We envisaged that oligosaccharide 1 would be an attractive starting material for the preparation of libraries of asymmetrically branched N-glycans (Fig. 1). This pentasaccharide resembles the core structure common to all eukaryotic N-linked glycans (12) and is modified at positions where branching points can occur with the protecting groups levulinoyl (Lev), fluorenylmethyloxycarbonate (Fmoc), allyloxycarbonate (Alloc), and 2-naphthylmethyl (Nap). We show here that these protecting groups are orthogonal, and therefore it was possible to generate libraries of complex branched bi-, tri-, and tetra-antennary structures by sequential removal of the protecting groups followed by chemical glycosylations using a diverse set of glycosyl donors. Furthermore, we anticipated that the use of LacNAc and GlcNAc donors 2 to 5, followed by removal of all protecting groups except the acetyl esters, would give precursor glycans that at each antenna could be selectively extended by a panel of glycosyltransferases to rapidly give large numbers of highly complex asymmetrically substituted N-glycans. Selective extension was expected to be feasible because many relevant glycosyltransferases recognize LacNAc but not GlcNAc as a substrate (18). The latter moiety can, however, be converted into LacNAc by enzymatic galactosylation, and the resulting derivative can then be elaborated by other glycosyltransferases. Furthermore, acetylation should render LacNAc and GlcNAc moieties inactive for enzymatic modification; however, the removal of these esters would give an appropriate substrate for extension by glycosyltransferases.

Fig. 1 Orthogonally protected core pentasaccharide 1 and glycosyl donors 2 to 5.

Coupling of 1 with these reagents in a parallel combinatorial manner gives oligosaccharide precursors to enzyme substrates.

Some applications, such as the use of synthetic glycans as standards for mass spectrometry, require compounds having an unmodified reducing end. Other uses, such as the development of glycan microarrays, need compounds modified with a reactive anomeric linker. To ensure that the glycans prepared by the chemo-enzymatic approach can be employed for multiple purposes, the anomeric center of compound 1 was protected as a benzyl glycoside. This protecting group will be removed during the deprotection stage to give glycans having an unmodified reducing end. The latter type of compound can, however, easily be derivatized by a reactive anomeric linker by reaction with an appropriate reagent such as 2-[(methylamino)oxy]ethanamine (24).

Pentasaccharide 1 was readily assembled from appropriately protected monosaccharide building blocks (fig. S2). The Fmoc group of 1 could be selectively removed by the non-nucleophilic base triethylamine to give 6, whereas treatment with the nucleophilic base hydrazine acetate led to cleavage of the Lev ester to provide 7 without affecting the other base-sensitive protecting groups (Fig. 2A). Treatment of 1 with Pd(PPh3)4 affected only the Alloc protecting group providing the corresponding hydroxyl 8, and oxidation with 2,3-dichloro-5,6-dicyano-1,4-benzoquinone (DDQ) resulted in the removal of the Nap ether to give 9 in high yield.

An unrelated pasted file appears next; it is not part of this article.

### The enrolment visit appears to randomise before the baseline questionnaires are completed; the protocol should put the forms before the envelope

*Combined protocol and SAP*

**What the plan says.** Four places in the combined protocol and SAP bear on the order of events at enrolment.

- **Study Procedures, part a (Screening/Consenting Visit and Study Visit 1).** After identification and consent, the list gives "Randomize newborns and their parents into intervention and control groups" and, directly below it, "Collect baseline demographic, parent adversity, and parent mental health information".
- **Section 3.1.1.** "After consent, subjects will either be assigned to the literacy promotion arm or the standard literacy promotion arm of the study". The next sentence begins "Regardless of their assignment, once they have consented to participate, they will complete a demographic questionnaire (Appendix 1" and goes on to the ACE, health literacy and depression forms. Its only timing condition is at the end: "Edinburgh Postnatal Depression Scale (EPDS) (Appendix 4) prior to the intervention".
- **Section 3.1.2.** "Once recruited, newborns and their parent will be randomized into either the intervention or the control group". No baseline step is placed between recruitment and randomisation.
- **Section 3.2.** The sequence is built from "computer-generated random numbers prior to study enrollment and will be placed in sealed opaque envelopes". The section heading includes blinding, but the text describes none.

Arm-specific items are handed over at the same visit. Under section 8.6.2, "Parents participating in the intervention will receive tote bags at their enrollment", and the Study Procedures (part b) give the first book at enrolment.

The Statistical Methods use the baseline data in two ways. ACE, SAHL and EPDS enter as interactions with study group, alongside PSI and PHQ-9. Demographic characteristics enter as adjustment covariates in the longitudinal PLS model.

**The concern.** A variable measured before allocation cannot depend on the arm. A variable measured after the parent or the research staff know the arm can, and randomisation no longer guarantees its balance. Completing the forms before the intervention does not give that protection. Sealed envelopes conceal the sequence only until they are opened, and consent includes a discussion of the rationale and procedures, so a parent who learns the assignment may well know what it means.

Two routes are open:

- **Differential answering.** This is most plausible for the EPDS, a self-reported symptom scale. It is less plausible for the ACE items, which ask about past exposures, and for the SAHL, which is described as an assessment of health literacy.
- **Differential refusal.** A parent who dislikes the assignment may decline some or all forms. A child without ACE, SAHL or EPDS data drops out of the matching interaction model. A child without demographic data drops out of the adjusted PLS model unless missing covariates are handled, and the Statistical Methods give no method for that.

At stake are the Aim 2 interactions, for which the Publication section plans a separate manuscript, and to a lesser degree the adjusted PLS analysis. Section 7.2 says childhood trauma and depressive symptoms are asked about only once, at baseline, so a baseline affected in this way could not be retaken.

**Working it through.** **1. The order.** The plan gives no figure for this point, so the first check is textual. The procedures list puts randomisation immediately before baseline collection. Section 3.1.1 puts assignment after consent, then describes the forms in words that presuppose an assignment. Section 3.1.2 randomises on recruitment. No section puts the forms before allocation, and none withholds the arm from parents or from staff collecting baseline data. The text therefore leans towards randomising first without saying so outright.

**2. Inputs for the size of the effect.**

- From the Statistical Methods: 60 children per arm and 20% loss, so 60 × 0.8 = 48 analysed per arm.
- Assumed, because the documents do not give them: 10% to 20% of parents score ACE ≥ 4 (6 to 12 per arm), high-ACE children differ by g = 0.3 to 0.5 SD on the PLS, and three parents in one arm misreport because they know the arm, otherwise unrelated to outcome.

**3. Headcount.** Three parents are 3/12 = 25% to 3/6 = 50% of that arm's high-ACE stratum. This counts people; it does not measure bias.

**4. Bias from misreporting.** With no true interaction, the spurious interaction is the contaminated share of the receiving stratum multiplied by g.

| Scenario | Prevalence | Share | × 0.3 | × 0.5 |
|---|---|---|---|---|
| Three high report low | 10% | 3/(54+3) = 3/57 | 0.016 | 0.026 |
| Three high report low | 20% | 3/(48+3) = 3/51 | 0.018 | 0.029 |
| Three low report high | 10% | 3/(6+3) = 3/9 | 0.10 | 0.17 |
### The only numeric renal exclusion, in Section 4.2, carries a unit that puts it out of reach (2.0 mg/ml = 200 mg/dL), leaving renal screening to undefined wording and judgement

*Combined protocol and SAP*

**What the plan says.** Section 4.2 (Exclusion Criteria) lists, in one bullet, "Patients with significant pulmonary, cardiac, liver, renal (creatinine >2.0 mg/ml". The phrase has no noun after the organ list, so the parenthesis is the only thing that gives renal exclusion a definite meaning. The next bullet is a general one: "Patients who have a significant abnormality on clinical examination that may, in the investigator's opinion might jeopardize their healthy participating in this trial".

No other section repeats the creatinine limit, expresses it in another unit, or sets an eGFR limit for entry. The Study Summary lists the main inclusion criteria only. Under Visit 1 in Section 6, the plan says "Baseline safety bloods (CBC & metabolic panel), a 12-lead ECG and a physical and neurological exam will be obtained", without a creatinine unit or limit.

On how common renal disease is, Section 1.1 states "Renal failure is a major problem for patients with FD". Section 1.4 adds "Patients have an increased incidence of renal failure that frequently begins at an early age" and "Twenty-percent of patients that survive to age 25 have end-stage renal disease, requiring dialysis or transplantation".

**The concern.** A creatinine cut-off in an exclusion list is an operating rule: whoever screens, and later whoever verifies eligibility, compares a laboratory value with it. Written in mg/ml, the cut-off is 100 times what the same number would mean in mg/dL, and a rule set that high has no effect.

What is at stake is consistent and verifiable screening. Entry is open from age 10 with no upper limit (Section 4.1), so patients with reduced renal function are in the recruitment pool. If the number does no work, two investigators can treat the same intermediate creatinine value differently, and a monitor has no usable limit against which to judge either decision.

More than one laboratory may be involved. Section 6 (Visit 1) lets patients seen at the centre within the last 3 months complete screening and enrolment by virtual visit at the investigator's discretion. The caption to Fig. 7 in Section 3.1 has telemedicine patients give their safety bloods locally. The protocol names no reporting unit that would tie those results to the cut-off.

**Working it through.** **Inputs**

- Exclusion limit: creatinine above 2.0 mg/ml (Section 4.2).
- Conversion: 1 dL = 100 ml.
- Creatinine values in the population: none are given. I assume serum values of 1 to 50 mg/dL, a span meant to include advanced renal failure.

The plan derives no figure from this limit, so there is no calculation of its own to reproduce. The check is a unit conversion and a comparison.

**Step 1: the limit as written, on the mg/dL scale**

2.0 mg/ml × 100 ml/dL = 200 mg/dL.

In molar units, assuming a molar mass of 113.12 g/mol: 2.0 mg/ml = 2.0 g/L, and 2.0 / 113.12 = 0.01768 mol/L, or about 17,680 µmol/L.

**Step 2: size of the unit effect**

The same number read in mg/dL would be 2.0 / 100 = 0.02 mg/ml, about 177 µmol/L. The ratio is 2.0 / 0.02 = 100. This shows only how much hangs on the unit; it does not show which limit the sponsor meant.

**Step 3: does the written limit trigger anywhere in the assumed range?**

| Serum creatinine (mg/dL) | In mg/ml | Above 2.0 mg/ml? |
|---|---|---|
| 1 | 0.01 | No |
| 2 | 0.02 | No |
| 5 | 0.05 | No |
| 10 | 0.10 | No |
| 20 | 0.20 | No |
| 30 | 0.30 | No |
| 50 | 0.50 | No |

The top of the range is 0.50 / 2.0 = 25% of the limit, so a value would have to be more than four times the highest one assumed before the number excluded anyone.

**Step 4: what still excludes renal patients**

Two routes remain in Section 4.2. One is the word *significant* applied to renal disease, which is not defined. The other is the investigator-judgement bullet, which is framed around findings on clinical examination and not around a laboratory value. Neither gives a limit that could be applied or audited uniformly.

Fig. 2 Chemical synthesis of decasaccharide 15 for branch-specific enzymatic extensions.

(A) Selective removal of temporary protecting groups. (B) Preparation of glycan precursor for enzymatic extension.

Having demonstrated the orthogonality of the temporary protecting groups, we focused on the preparation of tri-antennary oligosaccharide 15, which was expected to be an appropriate precursor for branch-specific enzymatic modification (Fig. 2). Glycosyl acceptor 6 was coupled with 2 by using trifluoromethanesulfonic acid (TfOH) (25, 26) as the promoter to give heptasaccharide 10. The Nap ether of 10 was removed by oxidation with DDQ, and the resulting acceptor 11 was glycosylated with 3 to provide nonasaccharide 12. Next, the Lev ester of 12 was cleaved with hydrazine acetate to give 13, which was coupled with 4 to give fully protected decasaccharide 14. Partial deprotection of 14 to give target compound 15 was accomplished by cleavage of the Alloc carbonate with Pd(PPh3)4 followed by removal of the 2,2,2-trichloroethyoxycarbamate (Troc) groups with Zn in acetic acid, acetylation of the resulting free amines with acetic anhydride, and catalytic hydrogenolysis of the benzyl ethers. Detailed nuclear magnetic resonance (NMR) analysis of 15 showed that the acetyl esters were still intact, and thus a compound was obtained that has characteristic saccharide appendages at each antenna, allowing selective modification by a panel of glycosyltransferases.

In addition to compound 15, pentasaccharide 1 is an appropriate starting material for the chemical synthesis of other bi-, tri-, and tetra-antennary precursor oligosaccharides by changing the number and sites of attachment of the appendages (2 to 5). For example, a positional isomer of 15 was readily prepared by the sequential removal of the Fmoc, Alloc, and Lev groups of 1 and glycosylations with glycosyl donors 2, 3, and 4, respectively (fig. S3).

The precursor oligosaccharide 15 was further extended by glycosyltransferases to demonstrate the possibility of selective modification of each antenna to form highly complex asymmetrically branched N-glycans (Fig. 3). Many human N-glycans contain terminal sialic acids either exclusively α(2,3)- or α(2,6)-linked to N-acetyllactosamine or a combination of these two linkages (27). Furthermore, Lewis antigens such as Lewisy (Ley), Lex, and sialyl Lewisx (SLex) are found on many biologically important glycans. Therefore, we focused on the preparation of heptadecasaccharide 22, which has SLex and Lex appendages at the C-2 and C-4 arm, respectively, and a di-LacNAc moiety extended by α(2,6)-linked sialoside at the C-6 arm. A key aspect of this strategy is that relatively few glycosyltransferases are needed to elaborate these terminal glycan sequences, and enzyme expression systems that produce these and many other mammalian and bacterial glycosyltransferases useful in chemo-enzymatic synthesis have already been described (28, 29).